This is Drained, a wordless, 10-minute film with a simple synopsis — "the story of how a man's addictions can destroy the woman he loves" — but intensely unnerving stop-motion animation using household items.
How unsettling do the effects get? There's a suit of 1,000 sentient condoms, hypodermic needle hands, and a man made of beer cans and Venom symbiote-like sludge. Imagine if Mummenschanz remade From Beyond — it's not unlike that.
io9 recently spoke with Drained director Nick Peterson and producer Jon Heder (Napoleon Dynamite, Blades of Glory) about this visually arresting short film, which has been winning accolades on the festival circuit. Watch Drained above, and check out our interview with Peterson and Heder below.
Why did you go with stop motion for Drained?
Nick Peterson: I went to school at CalArts and I studied stop motion, but after I graduated, I worked mainly in live action and visual effects. But whenever I get a chance, I try and do something in stop motion. Drained allowed me to combine my old love of stop motion with this new love of live action. I wanted to make something that really grabbed people.
We shot it using a technique of using stills at eight frames a second using strobe lights. That allowed us to get the stop-motion look without having to animate the actors and also allow the actors to deliver a performance. Everything is also super sharp, and the format gives it hyperrealistic detail. We made this film with very common items — still cameras and flashbulbs.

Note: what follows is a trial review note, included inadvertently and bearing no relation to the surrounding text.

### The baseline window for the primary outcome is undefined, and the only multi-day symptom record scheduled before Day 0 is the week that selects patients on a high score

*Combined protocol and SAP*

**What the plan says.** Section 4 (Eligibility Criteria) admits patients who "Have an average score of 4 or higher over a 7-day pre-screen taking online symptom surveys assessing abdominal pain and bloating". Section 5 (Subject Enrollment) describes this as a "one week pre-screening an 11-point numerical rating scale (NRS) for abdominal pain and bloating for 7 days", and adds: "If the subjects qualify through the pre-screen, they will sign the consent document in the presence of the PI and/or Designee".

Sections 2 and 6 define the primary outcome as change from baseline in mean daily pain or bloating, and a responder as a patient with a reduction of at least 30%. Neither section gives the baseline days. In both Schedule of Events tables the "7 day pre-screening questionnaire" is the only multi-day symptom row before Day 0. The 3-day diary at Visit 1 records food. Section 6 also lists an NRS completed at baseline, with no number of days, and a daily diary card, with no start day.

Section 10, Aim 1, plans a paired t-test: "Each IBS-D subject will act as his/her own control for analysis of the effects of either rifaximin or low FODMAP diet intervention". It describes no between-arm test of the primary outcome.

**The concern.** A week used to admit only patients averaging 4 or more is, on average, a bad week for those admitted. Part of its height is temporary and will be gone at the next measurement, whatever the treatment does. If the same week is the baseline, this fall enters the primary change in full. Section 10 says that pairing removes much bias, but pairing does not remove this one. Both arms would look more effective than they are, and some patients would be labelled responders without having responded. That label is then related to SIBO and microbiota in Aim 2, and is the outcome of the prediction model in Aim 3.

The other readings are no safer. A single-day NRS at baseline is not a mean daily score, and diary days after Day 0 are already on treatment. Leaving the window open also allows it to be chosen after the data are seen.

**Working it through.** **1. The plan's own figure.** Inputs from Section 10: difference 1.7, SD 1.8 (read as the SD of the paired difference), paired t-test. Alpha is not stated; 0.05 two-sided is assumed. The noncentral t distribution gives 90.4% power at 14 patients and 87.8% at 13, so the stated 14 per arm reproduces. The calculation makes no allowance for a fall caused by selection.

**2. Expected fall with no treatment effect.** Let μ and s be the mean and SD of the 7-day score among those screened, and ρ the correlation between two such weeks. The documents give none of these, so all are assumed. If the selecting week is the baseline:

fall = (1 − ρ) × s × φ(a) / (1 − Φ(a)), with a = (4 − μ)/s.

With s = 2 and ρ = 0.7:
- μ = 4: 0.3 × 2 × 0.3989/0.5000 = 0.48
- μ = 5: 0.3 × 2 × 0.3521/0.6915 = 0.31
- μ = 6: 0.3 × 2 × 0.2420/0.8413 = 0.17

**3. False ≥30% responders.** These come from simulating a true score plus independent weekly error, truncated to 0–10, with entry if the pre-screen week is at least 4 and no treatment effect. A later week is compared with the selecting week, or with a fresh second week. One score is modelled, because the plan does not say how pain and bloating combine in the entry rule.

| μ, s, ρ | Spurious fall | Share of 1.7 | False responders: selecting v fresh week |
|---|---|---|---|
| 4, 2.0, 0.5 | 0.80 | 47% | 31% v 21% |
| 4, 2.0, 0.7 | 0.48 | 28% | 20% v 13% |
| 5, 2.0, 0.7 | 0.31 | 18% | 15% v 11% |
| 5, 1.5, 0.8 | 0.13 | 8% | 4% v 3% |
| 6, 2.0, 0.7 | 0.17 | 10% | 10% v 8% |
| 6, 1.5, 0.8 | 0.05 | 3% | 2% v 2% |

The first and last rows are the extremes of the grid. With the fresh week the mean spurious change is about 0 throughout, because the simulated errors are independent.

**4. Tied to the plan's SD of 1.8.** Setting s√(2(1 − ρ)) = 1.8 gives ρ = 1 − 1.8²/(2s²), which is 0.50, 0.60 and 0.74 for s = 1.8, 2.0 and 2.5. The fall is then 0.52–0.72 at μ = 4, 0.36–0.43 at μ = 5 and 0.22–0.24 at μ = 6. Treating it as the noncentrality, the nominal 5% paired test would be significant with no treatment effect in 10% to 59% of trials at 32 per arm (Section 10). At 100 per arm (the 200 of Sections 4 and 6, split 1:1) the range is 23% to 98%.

And Jon, how did you get involved in this project?
Jon Heder: Nick and I have been buddies for a while, and I've been interested in getting into the producing chair. I actually studied computer animation in college, but I love animation as a storytelling medium. We worked before together on a music video that Nick directed that involved rotoscoping. We decided to use animation to tell a different kind of story that we're not used to.
Drained definitely has some gruesome visuals — what do you hope people will walk with after watching the film?
Nick Peterson: It's an interesting story because everybody knows somebody in their life who has drained them, whether it's a brother who's always getting into trouble or a spouse who brings his or her problems home. This film doesn't end with a happy ending — but we chose not to, because it shows what happens when you do nothing. I recently directed a video for the band Five-Finger Death Punch that is an anti-suicide, anti-bullying video. That video went over well, as it showed that you can be saved. But for Drained, we played the down card. That may cost us on the popular approach, but we're showing consequences here, and that will emotionally resonate with certain viewers.
Jon, this short film is considerably different than your comedic roles. What went through your mind when collaborating for this project?
Jon Heder: Whether you're a fan of my previous material or not, I wanted to give audiences a sense of what my interests are — and those range from broad comedies to these experimental, dramatic shorts.
Nick Peterson: For a second, we thought about Jon being the guy, but then we realized that he'd be out there in nothing but a little Speedo, it would ruin it right away.
Jon Heder: [laughs] People would recognize me right away, and yeah, that's not our aim.